Sawmills in B.C.’s Interior were warned wood dust was an explosive risk before two deadly sawmill explosions earlier this year, in which wood dust is suspected as a factor.
But the advice took a back seat to concern that dust was harmful to workers’ lungs.
In thousands of pages of 2007 to 2011 WorkSafeBC inspection reports, obtained by The Vancouver Sun under a freedom of information request, wood dust was highlighted as a concern nearly 100 times, primarily as a health risk and possible carcinogen.
Forest companies, the United Steelworkers union and individual workers at the two mills that exploded have said the risk of wood dust explosions wasn’t widely known, but WorkSafeBC inspection reports show that multiple warnings were issued to a number of mills before the two deadly explosions.
United Steelworkers union safety specialist Ron Corbeil said it now appears there was enough information known – which also included warnings coming out of the United States – that more attention should have been paid to wood dust’s explosive potential.
“It’s really unfortunate it’s taken two mill explosions to really get British Columbia’s attention,” said Corbeil.
The union official is referring to dust explosions in the U.S. that killed 119 people and injured 718 between 1980 and 2005, outlined in a U.S. federal Chemical Safety Board report. In 2008, another 14 workers were killed in a dust explosion at a sugar refinery in Georgia.
WorkSafeBC was aware of the U.S. deaths, saying it sponsored a combustible dust workshop in 2010 because “it is also a concern in B.C. workplaces.”
The inspection reports show wood dust was enough of a respiratory health concern in sawmills that it was part of WorkSafeBC’s provincial high risk strategy in 2009.
WorkSafeBC tested airborne levels of wood dust, but also required mills do so, according to the inspection reports.
And while the ensuing reports noted wood dust was an explosive hazard, WorkSafeBC did not set safety limits for accumulation at that time.
The inspection reports show that 10 times, saw-mills in Elkford, Grand Forks, Merritt, Quesnel and Fort St. John were warned of wood dust’s explosive capacity.
WorkSafeBC regional manager Bruce Clarke said there wasn’t a bigger push on companies to take action to reduce explosion risks, simply because a sawmill had never blown up in British Columbia.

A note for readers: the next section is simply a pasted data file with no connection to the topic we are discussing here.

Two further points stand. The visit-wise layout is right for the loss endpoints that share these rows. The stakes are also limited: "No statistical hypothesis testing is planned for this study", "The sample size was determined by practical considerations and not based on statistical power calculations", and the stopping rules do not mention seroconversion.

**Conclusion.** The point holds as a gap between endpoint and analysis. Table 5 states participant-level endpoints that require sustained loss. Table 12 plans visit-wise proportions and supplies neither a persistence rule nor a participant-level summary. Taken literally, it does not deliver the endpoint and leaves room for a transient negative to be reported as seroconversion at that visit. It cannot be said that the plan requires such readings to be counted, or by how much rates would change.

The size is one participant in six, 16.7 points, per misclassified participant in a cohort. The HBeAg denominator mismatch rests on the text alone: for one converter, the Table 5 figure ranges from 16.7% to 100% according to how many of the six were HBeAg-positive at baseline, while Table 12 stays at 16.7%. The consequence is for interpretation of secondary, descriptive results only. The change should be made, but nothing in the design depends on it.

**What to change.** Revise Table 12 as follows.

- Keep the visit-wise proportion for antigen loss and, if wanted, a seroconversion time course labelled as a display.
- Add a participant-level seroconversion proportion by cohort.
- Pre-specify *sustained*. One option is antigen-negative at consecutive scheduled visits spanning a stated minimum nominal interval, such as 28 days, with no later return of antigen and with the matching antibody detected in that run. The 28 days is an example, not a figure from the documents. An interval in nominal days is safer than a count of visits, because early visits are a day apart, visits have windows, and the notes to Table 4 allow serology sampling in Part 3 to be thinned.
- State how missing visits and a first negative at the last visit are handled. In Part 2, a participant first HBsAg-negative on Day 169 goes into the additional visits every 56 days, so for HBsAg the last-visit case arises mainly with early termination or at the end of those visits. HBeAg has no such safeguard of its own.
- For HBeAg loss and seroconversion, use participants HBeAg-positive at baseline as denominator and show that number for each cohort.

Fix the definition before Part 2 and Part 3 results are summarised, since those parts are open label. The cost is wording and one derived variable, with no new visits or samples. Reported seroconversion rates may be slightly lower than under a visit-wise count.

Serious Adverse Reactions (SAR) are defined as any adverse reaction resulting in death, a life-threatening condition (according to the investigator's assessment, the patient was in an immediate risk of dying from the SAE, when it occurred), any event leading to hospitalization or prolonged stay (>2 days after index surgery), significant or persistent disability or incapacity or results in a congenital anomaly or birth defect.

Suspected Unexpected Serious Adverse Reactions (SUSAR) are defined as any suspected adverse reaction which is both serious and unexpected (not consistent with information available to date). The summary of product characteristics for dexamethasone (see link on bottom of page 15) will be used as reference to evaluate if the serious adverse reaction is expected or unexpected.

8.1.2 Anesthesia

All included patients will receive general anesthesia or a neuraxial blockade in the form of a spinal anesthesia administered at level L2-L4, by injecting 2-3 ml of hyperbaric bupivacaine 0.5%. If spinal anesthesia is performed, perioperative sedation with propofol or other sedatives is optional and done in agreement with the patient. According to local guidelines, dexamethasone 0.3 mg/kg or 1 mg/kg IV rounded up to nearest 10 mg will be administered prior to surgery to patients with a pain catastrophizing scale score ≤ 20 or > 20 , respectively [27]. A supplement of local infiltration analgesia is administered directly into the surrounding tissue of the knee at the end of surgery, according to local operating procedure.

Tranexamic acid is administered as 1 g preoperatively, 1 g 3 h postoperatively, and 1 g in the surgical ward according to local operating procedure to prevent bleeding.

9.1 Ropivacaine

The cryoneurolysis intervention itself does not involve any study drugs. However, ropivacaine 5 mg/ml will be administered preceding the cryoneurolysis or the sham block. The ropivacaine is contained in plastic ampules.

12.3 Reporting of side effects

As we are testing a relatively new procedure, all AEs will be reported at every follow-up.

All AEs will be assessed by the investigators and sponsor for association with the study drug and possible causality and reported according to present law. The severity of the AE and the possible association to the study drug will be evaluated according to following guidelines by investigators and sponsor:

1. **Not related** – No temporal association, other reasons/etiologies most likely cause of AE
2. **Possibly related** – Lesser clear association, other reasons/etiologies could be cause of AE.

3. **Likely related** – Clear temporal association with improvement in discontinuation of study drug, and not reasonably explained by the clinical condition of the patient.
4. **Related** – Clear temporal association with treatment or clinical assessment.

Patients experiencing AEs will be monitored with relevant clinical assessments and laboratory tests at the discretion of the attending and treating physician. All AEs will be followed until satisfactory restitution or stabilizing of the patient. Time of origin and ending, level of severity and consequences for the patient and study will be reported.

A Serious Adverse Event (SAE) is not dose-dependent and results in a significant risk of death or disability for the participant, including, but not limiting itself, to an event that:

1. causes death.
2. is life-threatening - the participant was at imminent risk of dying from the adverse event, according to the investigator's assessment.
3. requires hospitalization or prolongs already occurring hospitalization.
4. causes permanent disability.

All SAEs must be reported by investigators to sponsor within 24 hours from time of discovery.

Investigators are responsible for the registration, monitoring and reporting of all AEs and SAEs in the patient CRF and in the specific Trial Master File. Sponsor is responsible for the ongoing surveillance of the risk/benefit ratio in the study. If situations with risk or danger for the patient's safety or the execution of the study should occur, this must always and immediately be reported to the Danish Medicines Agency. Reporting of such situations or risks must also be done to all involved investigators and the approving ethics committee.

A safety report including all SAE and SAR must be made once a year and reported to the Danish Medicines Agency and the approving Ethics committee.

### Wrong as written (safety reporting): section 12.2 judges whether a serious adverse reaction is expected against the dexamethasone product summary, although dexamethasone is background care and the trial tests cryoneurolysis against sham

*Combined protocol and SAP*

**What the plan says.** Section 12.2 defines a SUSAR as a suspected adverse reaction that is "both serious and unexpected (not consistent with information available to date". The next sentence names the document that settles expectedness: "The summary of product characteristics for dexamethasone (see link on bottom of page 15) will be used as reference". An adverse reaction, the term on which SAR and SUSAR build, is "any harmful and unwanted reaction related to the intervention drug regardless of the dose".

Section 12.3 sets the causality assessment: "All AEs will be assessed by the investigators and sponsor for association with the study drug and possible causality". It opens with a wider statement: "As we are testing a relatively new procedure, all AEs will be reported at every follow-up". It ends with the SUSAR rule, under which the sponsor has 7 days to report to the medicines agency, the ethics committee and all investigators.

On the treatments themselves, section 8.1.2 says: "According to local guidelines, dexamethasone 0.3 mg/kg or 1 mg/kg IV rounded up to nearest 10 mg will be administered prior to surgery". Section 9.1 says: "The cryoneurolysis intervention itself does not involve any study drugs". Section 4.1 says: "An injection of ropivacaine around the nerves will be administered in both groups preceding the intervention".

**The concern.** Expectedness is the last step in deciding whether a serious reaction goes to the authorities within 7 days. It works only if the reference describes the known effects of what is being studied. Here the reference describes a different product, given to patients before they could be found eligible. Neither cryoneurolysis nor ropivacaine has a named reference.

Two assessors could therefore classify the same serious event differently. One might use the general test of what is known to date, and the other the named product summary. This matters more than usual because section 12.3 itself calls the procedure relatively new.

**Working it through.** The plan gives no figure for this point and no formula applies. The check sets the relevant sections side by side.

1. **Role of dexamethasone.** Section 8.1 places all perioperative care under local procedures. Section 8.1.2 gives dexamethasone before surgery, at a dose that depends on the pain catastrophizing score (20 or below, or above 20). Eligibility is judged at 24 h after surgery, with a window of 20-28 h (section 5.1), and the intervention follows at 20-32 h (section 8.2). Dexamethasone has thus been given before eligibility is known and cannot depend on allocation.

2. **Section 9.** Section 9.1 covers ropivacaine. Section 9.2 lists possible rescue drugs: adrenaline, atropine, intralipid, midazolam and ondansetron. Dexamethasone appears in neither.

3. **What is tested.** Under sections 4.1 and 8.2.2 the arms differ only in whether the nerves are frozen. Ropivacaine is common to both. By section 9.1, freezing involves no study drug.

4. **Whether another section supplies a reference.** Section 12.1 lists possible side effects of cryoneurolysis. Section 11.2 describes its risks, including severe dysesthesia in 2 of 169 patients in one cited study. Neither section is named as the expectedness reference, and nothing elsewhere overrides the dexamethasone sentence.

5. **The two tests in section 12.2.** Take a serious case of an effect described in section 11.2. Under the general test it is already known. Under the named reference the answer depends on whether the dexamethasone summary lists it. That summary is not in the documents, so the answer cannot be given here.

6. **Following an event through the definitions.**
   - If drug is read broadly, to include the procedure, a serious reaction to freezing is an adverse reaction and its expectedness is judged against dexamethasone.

“I have been in the industry and around the industry for 44 years, and I’ve never seen a mill blow up,” said Clarke, the prevention man-ager for northern B.C.
Standards addressing the explosive dangers of wood dust were not set until after the second deadly explosion in April of this year.
The new rules specified that more than one-eighth of an inch of dust (about the width of a dime) covering five per cent of the saw-mill area constitute a combustible hazard.
Clarke admitted that before the dust guidelines were added, WorkSafeBC’s regulations were “weak” around enforcement of fire and explosion hazards.
And Clarke stressed the B.C. Fire Commissioner’s office remains the main authority on issues such as the risk of dust explosions in mills.
The WorkSafeBC records show the Elko sawmill at Elkford, about 100 kilometres northeast of Cranbrook in B.C.’s southern Interior, was warned in four separate inspection reports between January and November 2011 about the danger of wood dust explosions.
On Jan. 27, 2011, a Work-SafeBC official noted that “wood dust [was] dispersed and accumulated about many levels” of the sawmill on equipment, handrails and rafters.
Health effects had been reported by workers, and WorkSafeBC told the saw-mill that it needed adequate ventilation to keep exposure below harmful levels.
But WorkSafeBC also told the sawmill that “wood dust is a combustible dust and must be controlled to minimize the risk of fires and explosion.”
Despite the repeated WorkSafeBC warnings and the fact that some mill workers who trained as firefighters for the mill had seen videos of dust explosions, generally workers at Elko still “couldn’t grasp the ( read the full story … )
Source: The Vancouver Sun